Posted by John Berry on August 9th, 2012
On a guide trip the other day, I noted that I was having a substantial amount of trouble threading my 6X tippet through the eye of a size 22 parachute Adams dry fly. I was fishing the Norfork with a couple of clients that wanted to fish dries. There was a substantial midge hatch coming off and there was a sparse hatch of small may flies mixed in with them. We had carefully studied the situation and noted that the Adams was definitely the obvious choice.
The problem was that the fly was just too darn small for me to tie on. For my entire fly fishing career I have been fishing with a pair of polarized bifocals. I have a stout strap on them and just pull them off and let them dangle while I do any rigging or untangle knots. By the way, the reason they are attached to a stout cord is that I have lost no less than three pairs of glasses on canoe or fishing trip mishaps in the past. I have always been able to thread the small flies with my bare eyes as the magnifying portion of my bifocals is not very strong.
This day was different. The skies were overcast and there was little light. I tried all of my tricks. I used the sharp needle point on my fly fishing nippers to make sure that there was not a bit of glue in the hook eye. It was clear. Next I cut my 6X tippet on a bias to create a sharp point on the tag end of the tippet in the hope that it would go through the hook eye easily. I turned this way and that way in an effort to get the right light to see what I was doing. Nothing worked. My client offered to let me borrow his reading glasses. After five minutes of struggling, I finally relented and used them. The fly went on easily.
I am no stranger to reading glasses. I have been wearing bifocals since my early thirties. My previous professional career as a CPA was a severe strain on my eyes. I tried wearing contact lenses but still had to acquire a pair of reading glasses for close work. I finally gave up on that experiment because I could see better with bifocals. I kept the reading glasses and found that they were perfect for tying flies. I did have to replace them last winter when I bumped up the power a notch and noted that they worked even better.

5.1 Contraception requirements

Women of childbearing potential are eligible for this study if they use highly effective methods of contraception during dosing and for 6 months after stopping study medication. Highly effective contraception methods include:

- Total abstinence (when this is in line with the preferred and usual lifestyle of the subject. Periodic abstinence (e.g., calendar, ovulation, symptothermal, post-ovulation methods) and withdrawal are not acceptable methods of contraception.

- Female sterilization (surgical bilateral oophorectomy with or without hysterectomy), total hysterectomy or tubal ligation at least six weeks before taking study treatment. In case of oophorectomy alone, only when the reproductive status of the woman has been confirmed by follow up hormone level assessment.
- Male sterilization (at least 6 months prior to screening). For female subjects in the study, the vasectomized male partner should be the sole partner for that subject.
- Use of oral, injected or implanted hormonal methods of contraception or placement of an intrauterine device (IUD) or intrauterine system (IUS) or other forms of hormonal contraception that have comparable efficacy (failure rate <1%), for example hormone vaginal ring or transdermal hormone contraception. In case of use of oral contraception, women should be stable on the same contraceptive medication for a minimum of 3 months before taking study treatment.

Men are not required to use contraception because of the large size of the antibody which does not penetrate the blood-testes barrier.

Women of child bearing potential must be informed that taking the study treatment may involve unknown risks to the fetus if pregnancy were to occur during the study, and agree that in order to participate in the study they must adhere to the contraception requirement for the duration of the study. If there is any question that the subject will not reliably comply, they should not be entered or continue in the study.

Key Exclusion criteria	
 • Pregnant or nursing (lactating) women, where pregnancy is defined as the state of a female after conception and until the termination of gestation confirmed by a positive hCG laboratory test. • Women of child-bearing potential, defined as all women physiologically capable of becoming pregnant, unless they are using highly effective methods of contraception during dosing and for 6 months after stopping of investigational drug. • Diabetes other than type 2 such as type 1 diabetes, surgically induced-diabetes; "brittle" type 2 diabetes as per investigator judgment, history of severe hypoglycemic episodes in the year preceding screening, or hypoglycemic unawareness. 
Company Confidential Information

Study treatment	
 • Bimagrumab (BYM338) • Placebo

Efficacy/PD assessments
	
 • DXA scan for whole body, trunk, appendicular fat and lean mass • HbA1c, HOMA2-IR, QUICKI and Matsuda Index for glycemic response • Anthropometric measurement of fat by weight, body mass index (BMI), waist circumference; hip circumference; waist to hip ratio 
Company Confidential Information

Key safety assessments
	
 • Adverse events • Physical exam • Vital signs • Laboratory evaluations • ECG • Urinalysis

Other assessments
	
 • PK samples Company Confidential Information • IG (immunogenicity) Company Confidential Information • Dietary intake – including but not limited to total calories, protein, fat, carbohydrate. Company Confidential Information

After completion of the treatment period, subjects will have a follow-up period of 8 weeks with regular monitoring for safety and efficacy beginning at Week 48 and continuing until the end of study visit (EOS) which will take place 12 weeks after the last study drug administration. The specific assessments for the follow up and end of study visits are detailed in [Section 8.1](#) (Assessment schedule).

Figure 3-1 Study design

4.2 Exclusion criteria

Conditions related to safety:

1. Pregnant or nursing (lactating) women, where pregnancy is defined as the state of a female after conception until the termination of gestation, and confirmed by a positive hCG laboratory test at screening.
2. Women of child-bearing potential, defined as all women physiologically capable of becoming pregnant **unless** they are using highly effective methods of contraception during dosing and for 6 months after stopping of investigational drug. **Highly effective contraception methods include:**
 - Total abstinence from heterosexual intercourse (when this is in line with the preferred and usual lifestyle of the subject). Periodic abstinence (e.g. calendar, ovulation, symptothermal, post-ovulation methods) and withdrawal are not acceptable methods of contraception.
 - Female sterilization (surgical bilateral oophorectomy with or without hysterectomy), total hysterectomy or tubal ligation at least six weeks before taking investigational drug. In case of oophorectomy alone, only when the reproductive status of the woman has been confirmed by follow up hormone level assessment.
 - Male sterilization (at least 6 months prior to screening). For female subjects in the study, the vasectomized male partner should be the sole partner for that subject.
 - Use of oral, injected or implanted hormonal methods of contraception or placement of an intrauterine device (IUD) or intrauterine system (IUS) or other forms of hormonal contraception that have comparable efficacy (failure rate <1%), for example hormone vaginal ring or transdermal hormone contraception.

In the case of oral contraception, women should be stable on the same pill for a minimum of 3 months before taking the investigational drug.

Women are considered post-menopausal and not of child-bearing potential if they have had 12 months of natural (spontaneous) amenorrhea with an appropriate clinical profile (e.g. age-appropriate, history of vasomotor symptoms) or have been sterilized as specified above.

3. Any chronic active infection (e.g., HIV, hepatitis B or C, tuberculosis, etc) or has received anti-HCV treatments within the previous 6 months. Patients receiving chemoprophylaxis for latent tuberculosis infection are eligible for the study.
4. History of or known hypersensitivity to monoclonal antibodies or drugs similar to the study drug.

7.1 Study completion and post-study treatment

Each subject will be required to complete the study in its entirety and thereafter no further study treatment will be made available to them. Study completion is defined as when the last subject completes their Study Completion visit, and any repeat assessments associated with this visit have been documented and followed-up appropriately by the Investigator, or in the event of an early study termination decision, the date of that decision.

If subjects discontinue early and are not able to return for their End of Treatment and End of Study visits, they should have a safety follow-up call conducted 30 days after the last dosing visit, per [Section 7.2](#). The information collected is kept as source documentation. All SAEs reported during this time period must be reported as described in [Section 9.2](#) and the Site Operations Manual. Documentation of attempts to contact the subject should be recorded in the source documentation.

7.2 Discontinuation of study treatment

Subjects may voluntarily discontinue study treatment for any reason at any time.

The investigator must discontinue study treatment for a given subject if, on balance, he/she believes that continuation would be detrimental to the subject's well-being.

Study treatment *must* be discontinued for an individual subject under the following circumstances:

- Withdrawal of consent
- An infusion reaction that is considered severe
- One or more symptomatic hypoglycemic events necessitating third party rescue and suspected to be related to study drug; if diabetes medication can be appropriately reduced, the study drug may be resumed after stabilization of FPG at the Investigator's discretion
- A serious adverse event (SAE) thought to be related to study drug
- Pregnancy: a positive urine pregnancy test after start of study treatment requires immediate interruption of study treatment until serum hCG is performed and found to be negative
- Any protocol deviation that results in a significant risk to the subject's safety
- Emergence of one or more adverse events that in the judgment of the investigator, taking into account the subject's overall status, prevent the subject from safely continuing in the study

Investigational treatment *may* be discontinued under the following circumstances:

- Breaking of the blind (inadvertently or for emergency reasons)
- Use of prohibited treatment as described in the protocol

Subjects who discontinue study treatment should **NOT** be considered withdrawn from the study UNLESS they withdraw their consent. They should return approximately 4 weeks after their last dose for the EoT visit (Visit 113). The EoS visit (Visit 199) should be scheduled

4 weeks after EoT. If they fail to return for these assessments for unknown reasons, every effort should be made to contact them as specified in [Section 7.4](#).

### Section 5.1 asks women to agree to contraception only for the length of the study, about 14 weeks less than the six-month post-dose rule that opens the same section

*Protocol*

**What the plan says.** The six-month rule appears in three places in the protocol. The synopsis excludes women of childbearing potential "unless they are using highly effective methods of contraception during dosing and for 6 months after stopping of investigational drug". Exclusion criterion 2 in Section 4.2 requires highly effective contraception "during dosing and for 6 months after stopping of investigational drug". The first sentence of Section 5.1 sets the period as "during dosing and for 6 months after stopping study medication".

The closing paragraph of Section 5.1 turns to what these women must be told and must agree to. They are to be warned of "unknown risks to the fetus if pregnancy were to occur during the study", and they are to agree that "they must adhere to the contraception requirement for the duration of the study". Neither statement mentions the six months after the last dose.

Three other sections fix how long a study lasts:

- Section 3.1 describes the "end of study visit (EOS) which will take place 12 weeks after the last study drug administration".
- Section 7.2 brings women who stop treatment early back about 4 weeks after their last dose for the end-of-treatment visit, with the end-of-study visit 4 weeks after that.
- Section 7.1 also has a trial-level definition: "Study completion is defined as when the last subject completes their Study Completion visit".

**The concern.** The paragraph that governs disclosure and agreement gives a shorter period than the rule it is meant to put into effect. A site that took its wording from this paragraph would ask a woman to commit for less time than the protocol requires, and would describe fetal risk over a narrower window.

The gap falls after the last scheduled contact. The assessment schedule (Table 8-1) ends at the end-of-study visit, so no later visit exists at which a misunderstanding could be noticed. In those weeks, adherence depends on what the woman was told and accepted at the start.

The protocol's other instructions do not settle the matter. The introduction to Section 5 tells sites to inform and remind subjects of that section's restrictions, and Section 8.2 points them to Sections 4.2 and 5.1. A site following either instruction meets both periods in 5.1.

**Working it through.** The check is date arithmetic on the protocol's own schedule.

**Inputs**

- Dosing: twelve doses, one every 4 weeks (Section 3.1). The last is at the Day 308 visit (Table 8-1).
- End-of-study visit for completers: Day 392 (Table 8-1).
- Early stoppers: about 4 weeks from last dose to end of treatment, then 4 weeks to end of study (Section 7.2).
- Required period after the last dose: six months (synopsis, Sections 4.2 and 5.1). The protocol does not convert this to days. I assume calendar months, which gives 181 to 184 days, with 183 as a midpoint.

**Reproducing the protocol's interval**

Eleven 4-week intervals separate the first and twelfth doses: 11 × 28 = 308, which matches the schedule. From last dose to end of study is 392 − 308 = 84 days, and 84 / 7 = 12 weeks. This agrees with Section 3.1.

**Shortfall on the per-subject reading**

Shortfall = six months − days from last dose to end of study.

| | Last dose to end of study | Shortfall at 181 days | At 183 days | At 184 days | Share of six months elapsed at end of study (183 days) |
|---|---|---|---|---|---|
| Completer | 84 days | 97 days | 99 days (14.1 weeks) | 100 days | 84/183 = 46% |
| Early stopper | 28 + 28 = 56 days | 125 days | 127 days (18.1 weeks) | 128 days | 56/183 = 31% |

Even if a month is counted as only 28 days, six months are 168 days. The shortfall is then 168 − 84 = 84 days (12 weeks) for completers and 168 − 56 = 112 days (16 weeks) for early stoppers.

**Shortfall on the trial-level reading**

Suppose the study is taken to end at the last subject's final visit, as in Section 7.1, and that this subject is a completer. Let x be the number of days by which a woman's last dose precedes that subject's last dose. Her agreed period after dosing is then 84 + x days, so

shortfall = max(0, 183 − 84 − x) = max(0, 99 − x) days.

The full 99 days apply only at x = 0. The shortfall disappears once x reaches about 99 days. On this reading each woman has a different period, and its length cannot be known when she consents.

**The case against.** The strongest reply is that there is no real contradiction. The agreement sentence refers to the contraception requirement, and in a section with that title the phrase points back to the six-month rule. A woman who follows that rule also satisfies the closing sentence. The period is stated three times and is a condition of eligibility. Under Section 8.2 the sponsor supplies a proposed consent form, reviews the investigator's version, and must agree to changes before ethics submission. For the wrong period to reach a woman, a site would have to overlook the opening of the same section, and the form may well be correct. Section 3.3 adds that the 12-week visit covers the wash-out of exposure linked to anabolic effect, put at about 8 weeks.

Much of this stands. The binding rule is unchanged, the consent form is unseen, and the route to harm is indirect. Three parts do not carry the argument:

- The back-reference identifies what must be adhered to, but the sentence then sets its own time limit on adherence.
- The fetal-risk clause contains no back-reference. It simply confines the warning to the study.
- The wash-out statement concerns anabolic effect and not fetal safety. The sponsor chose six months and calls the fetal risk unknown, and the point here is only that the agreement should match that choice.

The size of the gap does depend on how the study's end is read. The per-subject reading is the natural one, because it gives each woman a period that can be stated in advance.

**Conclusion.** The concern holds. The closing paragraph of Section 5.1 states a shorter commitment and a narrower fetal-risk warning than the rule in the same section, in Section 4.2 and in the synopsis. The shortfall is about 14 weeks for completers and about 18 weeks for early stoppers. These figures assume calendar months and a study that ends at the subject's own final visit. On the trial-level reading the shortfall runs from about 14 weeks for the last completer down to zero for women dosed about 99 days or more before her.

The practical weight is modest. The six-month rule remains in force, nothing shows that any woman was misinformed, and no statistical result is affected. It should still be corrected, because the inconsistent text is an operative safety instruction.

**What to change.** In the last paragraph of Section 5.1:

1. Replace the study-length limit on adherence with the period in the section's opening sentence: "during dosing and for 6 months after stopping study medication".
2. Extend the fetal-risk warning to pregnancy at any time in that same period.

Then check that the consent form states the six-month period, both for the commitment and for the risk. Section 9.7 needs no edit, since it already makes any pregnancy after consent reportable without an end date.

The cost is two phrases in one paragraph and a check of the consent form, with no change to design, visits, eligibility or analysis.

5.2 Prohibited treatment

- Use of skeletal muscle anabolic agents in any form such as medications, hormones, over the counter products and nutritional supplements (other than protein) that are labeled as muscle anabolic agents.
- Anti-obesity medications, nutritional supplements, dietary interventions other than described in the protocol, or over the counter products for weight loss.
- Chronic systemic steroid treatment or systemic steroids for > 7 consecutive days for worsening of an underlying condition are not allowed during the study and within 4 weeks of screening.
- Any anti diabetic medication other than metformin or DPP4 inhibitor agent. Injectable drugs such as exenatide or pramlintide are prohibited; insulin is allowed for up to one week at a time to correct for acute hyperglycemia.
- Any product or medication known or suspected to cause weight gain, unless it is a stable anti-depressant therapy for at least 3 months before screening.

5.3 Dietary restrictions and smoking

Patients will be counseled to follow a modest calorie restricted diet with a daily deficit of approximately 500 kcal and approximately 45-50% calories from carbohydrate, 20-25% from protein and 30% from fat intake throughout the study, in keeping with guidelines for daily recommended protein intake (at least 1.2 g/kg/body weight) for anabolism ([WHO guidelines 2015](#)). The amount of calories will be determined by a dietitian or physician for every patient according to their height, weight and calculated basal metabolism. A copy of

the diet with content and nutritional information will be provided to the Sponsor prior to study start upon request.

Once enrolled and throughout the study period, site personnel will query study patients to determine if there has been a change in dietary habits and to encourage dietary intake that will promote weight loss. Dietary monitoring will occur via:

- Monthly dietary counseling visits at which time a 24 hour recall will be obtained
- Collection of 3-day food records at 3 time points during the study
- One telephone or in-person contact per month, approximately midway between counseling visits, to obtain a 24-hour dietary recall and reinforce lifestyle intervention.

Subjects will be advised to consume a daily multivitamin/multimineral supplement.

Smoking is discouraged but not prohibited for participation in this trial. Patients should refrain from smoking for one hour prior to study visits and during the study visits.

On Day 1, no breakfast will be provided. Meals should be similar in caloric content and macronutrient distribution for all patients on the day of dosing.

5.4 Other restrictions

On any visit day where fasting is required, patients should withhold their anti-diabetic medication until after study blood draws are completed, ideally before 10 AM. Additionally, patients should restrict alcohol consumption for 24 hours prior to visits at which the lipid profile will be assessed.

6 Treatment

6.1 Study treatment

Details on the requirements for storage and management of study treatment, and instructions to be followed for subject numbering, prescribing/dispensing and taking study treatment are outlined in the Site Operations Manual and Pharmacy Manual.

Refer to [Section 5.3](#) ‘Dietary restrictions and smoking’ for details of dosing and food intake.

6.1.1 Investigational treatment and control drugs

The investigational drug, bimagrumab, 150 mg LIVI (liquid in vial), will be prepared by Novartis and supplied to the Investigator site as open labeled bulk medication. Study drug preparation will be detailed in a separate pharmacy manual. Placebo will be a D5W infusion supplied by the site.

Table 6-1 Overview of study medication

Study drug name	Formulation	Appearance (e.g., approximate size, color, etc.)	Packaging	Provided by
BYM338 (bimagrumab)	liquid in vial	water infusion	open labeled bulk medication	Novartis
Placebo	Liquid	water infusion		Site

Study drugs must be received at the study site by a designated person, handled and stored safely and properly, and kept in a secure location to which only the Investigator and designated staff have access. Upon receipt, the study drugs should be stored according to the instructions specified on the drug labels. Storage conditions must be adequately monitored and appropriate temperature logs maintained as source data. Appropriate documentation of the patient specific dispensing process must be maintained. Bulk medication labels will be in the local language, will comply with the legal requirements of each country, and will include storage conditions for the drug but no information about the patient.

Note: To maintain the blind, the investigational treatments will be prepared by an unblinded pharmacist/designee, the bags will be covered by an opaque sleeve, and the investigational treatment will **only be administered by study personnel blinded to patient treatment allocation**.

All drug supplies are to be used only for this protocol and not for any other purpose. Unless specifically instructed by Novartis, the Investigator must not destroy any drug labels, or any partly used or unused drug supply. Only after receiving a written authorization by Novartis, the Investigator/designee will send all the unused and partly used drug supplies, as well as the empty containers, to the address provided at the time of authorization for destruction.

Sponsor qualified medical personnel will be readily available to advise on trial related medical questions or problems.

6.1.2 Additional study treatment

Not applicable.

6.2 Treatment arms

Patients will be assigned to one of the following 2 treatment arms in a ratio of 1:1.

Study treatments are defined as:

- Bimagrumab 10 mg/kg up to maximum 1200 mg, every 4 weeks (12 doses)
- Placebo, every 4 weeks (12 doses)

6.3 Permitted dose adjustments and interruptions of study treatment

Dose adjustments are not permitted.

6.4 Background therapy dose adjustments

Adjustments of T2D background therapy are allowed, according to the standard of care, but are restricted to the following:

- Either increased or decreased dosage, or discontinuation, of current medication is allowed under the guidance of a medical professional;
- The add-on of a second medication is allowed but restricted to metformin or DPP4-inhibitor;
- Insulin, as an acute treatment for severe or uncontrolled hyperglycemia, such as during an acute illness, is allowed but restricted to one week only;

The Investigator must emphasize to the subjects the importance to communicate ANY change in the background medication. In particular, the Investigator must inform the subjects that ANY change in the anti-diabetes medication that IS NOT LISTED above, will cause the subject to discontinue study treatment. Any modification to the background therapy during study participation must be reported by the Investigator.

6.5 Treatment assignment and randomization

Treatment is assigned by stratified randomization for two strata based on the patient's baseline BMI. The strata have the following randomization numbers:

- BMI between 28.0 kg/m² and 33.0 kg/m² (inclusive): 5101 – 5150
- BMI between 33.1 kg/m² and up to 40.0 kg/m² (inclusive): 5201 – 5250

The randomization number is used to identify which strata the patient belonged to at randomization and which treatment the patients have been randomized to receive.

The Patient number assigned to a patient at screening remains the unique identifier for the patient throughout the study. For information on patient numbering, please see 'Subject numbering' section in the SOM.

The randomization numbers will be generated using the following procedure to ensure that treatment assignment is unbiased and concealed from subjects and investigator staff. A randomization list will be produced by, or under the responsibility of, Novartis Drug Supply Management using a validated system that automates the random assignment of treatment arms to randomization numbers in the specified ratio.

I have had to make other compromises in my life to accommodate my failing eyesight. I had to acquire a much larger computer monitor to accomodate my writing. I always use a large font (18) and double space to make my writing easier for me to read. Last year, when I was watching the University of Memphis (my alma mater) play basketball, I could not read the scores on my thirty two inch flat screen television. The next day I went out and bought a forty two inch model (the largest one that would fit in my home office). It worked.
It was all too obvious to me that I needed some more optic fire power, when I was on stream. My wife, Lori, and I went to Branson to celebrate her birthday. We do this every year. We don’t go to the various shows. Instead, we go shopping. While we buy most of our fishing clothing and equipment on line, there are just some things that Lori wants to shop for. I must admit that I am not much of a shopper but I do enjoy spending time with her. I found myself in Target near the optical department. I immediately walked over to the selection of reading glasses. I tried on several pairs until I found one that fit well and offered the magnification that I wanted. At six dollars they were a bargain.
When we got home, I put them into my fishing vest where I can easily get to them when needed. It was only a matter of days, when I got the chance to try them out. I was back on the Norfork, when another midge hatch began coming off. I decided to fish a size 22 Dan’s turkey tail emerger and used my new specs to tie on the small fly. I threaded the eye of the hook on the first attempt. Mission accomplished!
As we age, we sometimes have to make small accommodations in order to continue doing what we enjoy. This one was fairly painless and inexpensive.
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